Residential Construction Workers Finding New Opportunities with Trucking Jobs

Residential Construction Workers Finding New Opportunities with Trucking Jobs

According to Bob Nielsen, chairman of the National Association of Home Builders, more than 1.4 million residential construction jobs were lost between April 2006 and October of last year. Timothy Wagner, who used to own a painting company, went from picking and choosing which jobs he wanted to not having any at all when the housing and construction market crashed.  After a few years of trying to make ends meet, he decided to look at a new career path – this time as a professional driver in the trucking industry. Wagner’s search led him to Prime Inc., where he has been a driver since January.

“I didn’t go to college, so I knew that my options might be limited,” explains the 42-year-old. “I was looking for steady work that I could do and a trucking job seemed like the logical answer. It’s nice now to get a paycheck without having to chase my money down myself.”

The American Trucking Association (ATA) is conducting a national driver recruitment campaign in order to employ a Global Insights, Inc. predicted shortage of 111,000 drivers by 2014 in the trucking industry. The campaign focuses on increasing its pool of driver applicants by appealing to people like Wagner who are looking to embark on a second career.

The ATA estimates that at the current trends, the driver shortage could balloon to as much as 239,000 drivers by 2022.  In addition, the ATA estimates that 96,178 drivers will be needed every year over the next 10 years to account for the shortage.  The transition of individuals from other industries into trucking can play a large role in bridging the gap on the driver shortage.

According to the U.S. Department of Labor, employment in the construction industry remains at low levels because of the 2007-09 recession, and employment in most construction occupations is not expected to reach pre-recession levels.  The most recent Engineering News Record Construction Industry Confidence Index (CICI) survey shows the construction industry’s uncertainty. The second-quarter 2012 CICI fell six points from the first quarter to 50 on a scale of 100, which represents a flat market. The 378 executives of large construction and design firms responding to the survey believe the market will not begin to show signs of growth until the end of 2013.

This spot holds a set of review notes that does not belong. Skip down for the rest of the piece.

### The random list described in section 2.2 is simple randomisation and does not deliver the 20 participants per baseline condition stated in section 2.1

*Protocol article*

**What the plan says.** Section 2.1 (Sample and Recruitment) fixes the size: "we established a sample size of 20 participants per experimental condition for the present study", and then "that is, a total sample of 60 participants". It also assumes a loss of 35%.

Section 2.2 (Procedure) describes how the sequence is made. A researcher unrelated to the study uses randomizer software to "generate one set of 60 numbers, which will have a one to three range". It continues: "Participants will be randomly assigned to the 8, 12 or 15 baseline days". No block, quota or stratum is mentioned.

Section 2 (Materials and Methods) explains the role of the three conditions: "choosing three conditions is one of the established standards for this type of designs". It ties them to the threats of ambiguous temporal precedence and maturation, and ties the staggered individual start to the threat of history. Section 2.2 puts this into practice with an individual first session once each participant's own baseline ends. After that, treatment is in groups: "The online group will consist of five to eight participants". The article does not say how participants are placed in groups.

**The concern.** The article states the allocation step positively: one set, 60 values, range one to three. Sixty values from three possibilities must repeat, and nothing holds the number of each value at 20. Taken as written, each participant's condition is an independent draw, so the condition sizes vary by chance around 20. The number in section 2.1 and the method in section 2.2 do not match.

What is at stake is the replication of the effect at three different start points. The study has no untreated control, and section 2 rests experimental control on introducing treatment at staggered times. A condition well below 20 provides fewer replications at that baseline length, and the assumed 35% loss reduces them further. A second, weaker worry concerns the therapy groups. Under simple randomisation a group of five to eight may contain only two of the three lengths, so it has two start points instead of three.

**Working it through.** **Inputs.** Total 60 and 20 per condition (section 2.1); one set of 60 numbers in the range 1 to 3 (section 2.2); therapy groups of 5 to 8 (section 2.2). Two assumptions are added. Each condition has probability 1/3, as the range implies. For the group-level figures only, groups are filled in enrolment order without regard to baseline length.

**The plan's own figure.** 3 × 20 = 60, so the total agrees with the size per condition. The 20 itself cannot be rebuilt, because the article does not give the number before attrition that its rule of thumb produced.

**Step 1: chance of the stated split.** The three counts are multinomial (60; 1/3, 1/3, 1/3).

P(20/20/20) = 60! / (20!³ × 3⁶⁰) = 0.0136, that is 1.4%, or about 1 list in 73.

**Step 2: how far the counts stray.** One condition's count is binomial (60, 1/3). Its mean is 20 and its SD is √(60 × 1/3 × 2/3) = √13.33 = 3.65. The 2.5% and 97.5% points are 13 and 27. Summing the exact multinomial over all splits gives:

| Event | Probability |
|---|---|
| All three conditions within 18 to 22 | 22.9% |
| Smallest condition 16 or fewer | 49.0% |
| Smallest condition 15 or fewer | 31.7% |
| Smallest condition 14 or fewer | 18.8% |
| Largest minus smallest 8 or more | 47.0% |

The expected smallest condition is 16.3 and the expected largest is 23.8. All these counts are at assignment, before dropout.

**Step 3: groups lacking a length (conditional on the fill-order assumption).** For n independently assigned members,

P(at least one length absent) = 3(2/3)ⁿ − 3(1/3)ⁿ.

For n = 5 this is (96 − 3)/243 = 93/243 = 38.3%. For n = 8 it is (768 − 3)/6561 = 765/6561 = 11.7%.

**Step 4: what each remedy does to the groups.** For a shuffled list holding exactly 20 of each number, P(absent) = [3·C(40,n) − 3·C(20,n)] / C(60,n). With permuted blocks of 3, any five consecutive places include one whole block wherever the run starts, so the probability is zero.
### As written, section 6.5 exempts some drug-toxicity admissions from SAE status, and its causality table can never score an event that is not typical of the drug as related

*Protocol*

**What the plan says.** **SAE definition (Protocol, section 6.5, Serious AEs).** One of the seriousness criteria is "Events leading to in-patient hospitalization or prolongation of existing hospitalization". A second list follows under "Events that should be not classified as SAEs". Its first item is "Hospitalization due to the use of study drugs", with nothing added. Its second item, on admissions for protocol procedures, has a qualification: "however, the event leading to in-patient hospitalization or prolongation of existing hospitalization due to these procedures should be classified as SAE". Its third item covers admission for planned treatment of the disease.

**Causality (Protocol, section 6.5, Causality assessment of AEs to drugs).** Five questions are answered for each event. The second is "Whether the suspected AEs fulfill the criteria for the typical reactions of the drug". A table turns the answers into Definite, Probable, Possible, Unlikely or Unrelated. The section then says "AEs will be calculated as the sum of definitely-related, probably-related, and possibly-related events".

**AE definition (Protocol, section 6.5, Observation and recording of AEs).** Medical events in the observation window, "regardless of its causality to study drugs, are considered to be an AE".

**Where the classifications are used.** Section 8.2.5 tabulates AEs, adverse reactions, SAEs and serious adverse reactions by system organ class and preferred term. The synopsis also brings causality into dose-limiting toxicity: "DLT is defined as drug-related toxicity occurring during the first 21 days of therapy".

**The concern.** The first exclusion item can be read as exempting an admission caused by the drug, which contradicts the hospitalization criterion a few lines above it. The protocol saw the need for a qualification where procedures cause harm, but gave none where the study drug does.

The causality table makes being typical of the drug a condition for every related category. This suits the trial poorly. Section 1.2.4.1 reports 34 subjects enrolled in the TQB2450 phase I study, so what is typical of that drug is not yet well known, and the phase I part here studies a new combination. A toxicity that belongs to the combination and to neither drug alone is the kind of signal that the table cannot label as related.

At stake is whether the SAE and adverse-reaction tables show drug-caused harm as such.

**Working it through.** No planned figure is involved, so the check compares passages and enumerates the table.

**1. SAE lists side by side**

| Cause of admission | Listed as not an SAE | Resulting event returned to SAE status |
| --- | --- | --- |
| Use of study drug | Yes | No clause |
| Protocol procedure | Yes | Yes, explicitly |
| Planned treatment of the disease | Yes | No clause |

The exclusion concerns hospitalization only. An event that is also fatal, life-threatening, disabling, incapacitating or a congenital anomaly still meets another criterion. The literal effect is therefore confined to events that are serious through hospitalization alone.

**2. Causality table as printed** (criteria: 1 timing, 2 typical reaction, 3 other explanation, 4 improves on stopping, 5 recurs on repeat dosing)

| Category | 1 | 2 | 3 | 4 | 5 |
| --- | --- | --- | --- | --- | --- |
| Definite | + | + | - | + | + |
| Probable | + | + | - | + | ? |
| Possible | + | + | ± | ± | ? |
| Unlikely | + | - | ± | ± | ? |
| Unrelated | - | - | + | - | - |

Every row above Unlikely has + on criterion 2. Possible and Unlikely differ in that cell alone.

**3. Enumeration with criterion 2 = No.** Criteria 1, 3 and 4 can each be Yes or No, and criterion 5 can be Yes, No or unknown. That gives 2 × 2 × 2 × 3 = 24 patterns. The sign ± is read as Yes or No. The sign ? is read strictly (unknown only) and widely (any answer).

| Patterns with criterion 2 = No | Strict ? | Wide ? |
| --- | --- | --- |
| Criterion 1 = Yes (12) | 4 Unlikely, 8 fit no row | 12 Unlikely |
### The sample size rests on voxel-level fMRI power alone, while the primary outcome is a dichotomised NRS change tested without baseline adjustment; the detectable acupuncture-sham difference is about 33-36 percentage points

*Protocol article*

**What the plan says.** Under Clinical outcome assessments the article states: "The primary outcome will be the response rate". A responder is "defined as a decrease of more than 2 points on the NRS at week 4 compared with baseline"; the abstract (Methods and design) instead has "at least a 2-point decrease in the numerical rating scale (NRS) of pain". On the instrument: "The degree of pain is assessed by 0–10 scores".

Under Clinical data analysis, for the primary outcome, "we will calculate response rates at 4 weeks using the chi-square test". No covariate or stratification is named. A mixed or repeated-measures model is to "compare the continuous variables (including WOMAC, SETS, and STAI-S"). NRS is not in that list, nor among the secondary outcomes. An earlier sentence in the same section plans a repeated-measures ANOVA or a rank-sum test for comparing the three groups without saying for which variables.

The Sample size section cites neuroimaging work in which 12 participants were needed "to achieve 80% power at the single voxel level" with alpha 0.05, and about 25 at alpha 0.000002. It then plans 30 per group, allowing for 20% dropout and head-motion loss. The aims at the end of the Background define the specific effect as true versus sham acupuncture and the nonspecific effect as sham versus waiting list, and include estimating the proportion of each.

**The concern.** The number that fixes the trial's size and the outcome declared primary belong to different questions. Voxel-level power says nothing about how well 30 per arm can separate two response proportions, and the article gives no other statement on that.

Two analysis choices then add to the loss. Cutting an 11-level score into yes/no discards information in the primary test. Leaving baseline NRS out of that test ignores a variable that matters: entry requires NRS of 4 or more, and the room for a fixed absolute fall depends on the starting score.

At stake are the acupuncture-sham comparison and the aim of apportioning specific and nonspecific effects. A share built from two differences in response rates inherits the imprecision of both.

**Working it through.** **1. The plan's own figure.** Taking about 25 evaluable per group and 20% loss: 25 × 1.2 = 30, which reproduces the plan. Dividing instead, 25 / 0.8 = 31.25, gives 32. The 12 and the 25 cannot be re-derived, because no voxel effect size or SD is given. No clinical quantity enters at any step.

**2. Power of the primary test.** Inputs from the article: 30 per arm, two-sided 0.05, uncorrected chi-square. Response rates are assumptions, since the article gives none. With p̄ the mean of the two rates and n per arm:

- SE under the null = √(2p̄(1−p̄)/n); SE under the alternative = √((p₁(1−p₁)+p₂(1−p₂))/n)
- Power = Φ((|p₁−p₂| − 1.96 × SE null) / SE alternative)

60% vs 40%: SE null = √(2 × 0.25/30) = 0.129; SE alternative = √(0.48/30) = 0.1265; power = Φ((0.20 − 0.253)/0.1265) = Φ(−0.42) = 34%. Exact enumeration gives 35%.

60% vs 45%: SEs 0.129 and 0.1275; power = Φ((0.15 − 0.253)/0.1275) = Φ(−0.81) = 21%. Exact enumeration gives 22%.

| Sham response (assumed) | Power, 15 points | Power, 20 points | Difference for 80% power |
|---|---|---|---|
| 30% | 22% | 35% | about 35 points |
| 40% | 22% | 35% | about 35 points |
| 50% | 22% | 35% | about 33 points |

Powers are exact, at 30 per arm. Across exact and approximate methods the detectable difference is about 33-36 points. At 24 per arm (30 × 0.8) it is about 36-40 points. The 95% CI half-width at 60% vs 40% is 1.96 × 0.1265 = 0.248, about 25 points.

As for the current market, 32% of industry execs polled believe it is still in decline, while only 17% believe it is growing. Only 25% believe the market will be growing within the next six months, while an equal number believe it still will be in decline. However, 51% believe the market will be on the upswing by the end of 2013, compared to only 8% of respondents who believe the market will continue to be in decline in 12 to 18 months.

For Wagner, the decline in the construction industry meant seeking out a second career.  He researched several trucking companies online before deciding on driving for Prime. He found that the company had the stability he needed with consistent freight and competitive pay.

“Jumping careers at this point in my life wasn’t something I planned on, and I wanted to get the best grasp on it that I could,” he says. “What really got me was that Prime had better training pay that anyone else. Their training program is longer, but that’s exactly what I needed since I was starting from scratch.”

Prime is known for its commitment to drivers and being a family-oriented company. It wasn’t too long into his work with Prime when Wagner discovered exactly what that meant. His brother passed away suddenly and Prime not only made it possible for Wagner to go home immediately, but the company gave him as much time as he needed to grieve the loss.

“I was worried about getting time off because I hadn’t been working here that long, but Prime was more than gracious,” Wagner explains. “The first thing they said to me was, ‘family first.’ They said I had a job to come back to whenever I was ready and I respect that.”

The professional driver’s schedule has taken some time for Wagner and his family to get used to, but they all agree that the benefits far outweigh the change in lifestyle. With one daughter in college and another one in high school, working for Prime allows Wagner and his wife Claudia to continue enjoying their New Jersey home and plan for the future.

“You have to be prepared because it is not only a job, but it’s truly a lifestyle,” he adds. “Once you’re ready, you make the commitment and go at it full force. There’s no half doing this job.”

Opportunities for both company drivers and independent contractors are currently available at Prime, which offers incentives designed to promote safety, on-time service, fuel consumption, tractor maintenance and training. .


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